I don’t mean calling someone else to write the response for you, of course! But
there is no shame in asking a buddy to bring you an emergency latte or a crucial
monograph. I know of a fellow grad student who actually scheduled friends to
drop by at certain points to make sure she was taking breaks, eating, and generally
surviving. Don’t lose focus, but don’t totally isolate yourself.

For some reason, I pictured my exam days as being total human-contact lockdown.
That didn’t turn out to be the case. One of my good friends began her exams the
week before I did, and we actually texted each other throughout the entire ordeal –
“Good luck,” “Does this argument sound crazy?,” and “Treat yo’self to another fried
pie!” definitely helped us both make it through. Speaking of which…

If you haven’t seen the Parks and Recreation episode involving “Treat Yo’Self,” make
sure you work that in sometime before you sit down to write.

Qualifying exams are not, I repeat, NOT the time to go on a diet, or try a new,
restrictive eating plan of any type. In the days leading up to an exam, eat as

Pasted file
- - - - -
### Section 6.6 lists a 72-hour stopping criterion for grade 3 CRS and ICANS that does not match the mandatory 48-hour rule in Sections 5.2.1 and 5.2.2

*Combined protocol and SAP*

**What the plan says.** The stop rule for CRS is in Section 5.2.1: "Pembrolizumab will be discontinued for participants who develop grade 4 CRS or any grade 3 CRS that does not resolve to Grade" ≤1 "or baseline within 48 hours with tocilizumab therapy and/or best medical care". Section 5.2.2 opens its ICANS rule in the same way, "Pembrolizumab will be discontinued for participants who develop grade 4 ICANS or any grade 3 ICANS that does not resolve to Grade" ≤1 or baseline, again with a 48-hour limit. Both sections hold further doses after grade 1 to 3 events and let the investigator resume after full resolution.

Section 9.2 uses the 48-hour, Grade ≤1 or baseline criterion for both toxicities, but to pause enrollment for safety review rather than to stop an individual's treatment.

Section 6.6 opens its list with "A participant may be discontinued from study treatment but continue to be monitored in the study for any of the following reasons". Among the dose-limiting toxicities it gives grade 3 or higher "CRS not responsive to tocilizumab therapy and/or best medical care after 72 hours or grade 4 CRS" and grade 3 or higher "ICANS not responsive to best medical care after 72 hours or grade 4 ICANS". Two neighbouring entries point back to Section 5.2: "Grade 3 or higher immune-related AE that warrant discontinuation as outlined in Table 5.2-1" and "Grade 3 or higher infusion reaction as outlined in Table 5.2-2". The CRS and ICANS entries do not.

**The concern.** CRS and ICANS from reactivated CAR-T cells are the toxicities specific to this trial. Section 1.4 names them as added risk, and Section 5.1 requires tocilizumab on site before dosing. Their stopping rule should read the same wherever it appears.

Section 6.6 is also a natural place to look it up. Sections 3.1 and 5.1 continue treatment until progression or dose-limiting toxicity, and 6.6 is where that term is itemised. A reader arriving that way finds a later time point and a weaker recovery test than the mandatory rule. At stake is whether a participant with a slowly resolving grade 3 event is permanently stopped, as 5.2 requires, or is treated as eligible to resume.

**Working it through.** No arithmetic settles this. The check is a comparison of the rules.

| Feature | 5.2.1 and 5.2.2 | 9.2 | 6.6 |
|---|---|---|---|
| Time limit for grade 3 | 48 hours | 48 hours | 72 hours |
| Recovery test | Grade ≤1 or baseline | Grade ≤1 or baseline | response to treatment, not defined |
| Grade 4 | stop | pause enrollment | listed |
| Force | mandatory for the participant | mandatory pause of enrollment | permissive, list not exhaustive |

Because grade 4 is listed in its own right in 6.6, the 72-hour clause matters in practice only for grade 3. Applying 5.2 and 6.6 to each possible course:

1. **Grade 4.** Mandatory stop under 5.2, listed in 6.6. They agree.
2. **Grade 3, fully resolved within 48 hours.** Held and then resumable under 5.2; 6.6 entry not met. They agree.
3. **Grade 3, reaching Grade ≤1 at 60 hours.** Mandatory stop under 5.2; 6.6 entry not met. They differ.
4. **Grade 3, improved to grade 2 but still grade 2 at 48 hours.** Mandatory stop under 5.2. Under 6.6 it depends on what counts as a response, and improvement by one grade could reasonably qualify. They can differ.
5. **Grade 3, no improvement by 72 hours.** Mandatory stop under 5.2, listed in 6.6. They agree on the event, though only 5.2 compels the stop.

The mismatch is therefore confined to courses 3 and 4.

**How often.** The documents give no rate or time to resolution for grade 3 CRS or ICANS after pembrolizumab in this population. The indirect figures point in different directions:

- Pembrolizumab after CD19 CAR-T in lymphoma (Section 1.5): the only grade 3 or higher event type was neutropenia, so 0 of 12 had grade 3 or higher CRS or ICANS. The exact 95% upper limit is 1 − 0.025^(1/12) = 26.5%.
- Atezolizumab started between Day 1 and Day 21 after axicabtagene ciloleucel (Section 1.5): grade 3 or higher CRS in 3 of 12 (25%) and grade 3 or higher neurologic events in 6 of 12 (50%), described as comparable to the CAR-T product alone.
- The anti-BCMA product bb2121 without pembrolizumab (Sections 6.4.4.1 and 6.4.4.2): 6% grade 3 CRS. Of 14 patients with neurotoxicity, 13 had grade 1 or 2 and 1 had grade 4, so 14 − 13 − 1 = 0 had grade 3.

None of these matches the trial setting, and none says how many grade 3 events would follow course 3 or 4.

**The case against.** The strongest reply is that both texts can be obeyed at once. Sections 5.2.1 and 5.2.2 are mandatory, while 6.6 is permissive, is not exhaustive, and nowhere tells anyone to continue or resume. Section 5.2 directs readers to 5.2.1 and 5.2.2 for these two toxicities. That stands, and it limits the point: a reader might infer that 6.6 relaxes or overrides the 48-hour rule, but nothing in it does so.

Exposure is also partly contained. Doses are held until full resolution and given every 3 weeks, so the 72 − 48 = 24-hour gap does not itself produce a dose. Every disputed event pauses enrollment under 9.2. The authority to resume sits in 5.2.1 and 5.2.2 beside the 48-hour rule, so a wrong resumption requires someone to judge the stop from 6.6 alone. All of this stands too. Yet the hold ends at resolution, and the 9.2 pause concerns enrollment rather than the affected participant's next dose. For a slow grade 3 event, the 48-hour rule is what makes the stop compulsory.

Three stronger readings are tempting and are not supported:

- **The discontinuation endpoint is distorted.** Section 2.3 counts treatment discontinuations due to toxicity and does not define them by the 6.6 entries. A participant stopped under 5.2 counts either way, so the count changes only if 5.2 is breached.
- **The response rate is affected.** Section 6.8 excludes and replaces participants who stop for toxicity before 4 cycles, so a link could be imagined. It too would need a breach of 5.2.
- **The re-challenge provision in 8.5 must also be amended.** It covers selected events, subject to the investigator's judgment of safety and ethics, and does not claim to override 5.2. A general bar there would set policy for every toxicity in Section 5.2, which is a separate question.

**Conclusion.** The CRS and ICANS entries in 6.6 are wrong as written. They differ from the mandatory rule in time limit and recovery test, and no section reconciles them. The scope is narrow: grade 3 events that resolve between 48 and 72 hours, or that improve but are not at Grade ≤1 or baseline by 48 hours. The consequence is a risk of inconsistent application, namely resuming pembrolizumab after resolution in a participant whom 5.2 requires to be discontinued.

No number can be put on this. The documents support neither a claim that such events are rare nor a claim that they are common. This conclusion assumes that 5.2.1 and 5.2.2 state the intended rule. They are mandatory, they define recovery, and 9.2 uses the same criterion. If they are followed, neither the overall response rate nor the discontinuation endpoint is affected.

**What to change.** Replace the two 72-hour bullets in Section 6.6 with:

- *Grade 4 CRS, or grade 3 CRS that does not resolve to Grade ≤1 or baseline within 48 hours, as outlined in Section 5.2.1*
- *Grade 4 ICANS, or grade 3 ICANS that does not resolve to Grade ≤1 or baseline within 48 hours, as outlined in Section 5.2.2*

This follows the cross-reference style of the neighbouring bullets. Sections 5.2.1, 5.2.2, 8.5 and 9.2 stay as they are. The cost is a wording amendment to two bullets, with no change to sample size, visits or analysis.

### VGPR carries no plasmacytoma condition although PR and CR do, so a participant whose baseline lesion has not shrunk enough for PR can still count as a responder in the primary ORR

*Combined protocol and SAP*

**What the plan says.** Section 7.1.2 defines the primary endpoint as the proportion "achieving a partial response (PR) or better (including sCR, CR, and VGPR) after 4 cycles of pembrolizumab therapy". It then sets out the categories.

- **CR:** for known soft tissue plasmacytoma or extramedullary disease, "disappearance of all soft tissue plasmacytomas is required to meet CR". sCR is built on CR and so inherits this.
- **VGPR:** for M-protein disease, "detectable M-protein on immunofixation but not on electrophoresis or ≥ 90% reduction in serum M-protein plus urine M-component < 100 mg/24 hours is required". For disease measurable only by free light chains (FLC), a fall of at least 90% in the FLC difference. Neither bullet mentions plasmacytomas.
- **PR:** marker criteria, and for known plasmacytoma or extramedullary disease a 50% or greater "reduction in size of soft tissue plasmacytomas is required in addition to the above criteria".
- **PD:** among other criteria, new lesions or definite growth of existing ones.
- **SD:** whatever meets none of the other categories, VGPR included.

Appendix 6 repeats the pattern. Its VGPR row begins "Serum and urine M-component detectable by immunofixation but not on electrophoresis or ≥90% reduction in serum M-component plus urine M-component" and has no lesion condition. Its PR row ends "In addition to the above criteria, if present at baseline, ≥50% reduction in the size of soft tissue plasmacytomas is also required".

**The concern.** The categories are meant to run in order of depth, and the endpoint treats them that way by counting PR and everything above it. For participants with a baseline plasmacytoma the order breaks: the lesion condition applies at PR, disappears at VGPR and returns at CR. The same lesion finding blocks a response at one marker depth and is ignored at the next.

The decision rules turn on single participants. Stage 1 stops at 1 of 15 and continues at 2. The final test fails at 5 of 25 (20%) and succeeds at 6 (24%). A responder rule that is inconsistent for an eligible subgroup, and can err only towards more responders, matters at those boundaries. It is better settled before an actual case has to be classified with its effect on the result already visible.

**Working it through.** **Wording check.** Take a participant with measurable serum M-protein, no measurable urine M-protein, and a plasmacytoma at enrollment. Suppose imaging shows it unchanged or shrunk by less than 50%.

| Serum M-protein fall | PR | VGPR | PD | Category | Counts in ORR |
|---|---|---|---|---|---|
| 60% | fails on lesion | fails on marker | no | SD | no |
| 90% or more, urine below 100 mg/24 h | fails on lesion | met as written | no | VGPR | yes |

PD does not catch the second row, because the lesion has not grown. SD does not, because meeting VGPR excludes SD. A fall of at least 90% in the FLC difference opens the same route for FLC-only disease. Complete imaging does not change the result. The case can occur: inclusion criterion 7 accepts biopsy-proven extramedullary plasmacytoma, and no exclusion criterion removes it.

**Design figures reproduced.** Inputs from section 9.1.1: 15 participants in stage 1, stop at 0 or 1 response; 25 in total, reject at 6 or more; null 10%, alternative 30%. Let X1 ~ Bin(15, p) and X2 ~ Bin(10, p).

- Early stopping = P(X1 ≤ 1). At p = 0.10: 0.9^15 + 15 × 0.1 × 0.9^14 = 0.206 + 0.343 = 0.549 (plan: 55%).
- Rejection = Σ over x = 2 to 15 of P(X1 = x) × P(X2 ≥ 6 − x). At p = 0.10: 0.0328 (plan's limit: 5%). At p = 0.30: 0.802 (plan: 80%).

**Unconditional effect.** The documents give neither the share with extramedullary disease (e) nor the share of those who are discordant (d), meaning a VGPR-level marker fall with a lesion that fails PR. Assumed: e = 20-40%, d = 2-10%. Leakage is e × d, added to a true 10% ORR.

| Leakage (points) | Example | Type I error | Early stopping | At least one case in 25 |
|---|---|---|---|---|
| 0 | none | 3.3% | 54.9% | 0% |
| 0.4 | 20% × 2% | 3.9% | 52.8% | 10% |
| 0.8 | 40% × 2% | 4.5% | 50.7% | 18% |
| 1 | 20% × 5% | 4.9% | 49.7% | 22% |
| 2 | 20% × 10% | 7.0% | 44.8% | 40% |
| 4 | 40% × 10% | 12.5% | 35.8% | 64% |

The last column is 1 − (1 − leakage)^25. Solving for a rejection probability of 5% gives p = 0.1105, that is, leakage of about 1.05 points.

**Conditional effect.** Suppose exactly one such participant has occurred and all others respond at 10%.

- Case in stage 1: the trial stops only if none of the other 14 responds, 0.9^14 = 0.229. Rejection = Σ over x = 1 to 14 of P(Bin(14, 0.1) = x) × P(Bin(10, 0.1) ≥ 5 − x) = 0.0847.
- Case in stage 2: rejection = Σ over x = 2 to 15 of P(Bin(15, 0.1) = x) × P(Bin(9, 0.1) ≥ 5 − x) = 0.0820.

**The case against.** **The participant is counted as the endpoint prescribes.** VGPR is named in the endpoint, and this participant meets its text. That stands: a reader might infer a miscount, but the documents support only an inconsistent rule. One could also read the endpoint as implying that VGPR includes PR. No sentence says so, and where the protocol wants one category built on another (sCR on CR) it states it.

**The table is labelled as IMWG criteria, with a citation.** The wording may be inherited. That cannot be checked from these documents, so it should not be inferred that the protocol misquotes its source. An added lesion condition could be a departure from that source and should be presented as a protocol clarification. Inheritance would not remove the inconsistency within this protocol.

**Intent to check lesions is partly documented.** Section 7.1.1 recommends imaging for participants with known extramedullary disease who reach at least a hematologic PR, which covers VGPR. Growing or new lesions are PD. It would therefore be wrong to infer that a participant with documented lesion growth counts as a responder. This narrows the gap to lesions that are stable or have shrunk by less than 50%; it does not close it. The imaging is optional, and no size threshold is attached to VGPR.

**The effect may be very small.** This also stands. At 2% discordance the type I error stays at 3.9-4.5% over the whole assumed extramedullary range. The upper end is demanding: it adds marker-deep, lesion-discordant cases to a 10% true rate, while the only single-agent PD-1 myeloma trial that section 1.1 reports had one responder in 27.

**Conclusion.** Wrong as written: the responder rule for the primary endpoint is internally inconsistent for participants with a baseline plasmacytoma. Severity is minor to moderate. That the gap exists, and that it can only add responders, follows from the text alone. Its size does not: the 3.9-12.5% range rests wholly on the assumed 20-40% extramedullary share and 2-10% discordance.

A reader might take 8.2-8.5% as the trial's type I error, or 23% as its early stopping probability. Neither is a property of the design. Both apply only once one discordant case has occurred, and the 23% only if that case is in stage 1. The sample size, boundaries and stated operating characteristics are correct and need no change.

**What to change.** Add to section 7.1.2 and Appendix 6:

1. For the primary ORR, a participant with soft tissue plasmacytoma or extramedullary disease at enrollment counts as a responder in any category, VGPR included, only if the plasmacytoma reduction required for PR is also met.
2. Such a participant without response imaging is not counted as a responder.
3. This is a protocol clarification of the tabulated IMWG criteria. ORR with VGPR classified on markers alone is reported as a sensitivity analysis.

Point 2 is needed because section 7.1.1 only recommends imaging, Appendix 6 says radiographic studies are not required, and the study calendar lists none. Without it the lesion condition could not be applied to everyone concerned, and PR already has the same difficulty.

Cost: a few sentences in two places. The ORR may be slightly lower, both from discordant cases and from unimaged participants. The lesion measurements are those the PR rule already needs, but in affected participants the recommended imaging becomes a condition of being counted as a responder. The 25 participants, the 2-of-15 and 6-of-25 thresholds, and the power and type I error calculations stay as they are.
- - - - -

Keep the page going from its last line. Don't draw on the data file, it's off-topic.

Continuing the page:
healthfully as possible, of course. But in that 24-hour window of doom, there is
nothing to gain from beating yourself up about cookies and RedBull. Do what
you have to do to get through it. I would suggest including some protein and
complex carbs so you don’t pass out, but if it’s ever okay to break your New Year’s
resolutions, these are the three times to do it.

The number one fear of a grad student approaching exams seems to be that they’re
not ready. That’s a good sign.

Once you’ve read 40-60 sources for each field, it’s normal – and quite intelligent,
actually – to feel like you really don’t know anything. That’s because there is a
universe of knowledge out there on your topics. But whether you realize it or not,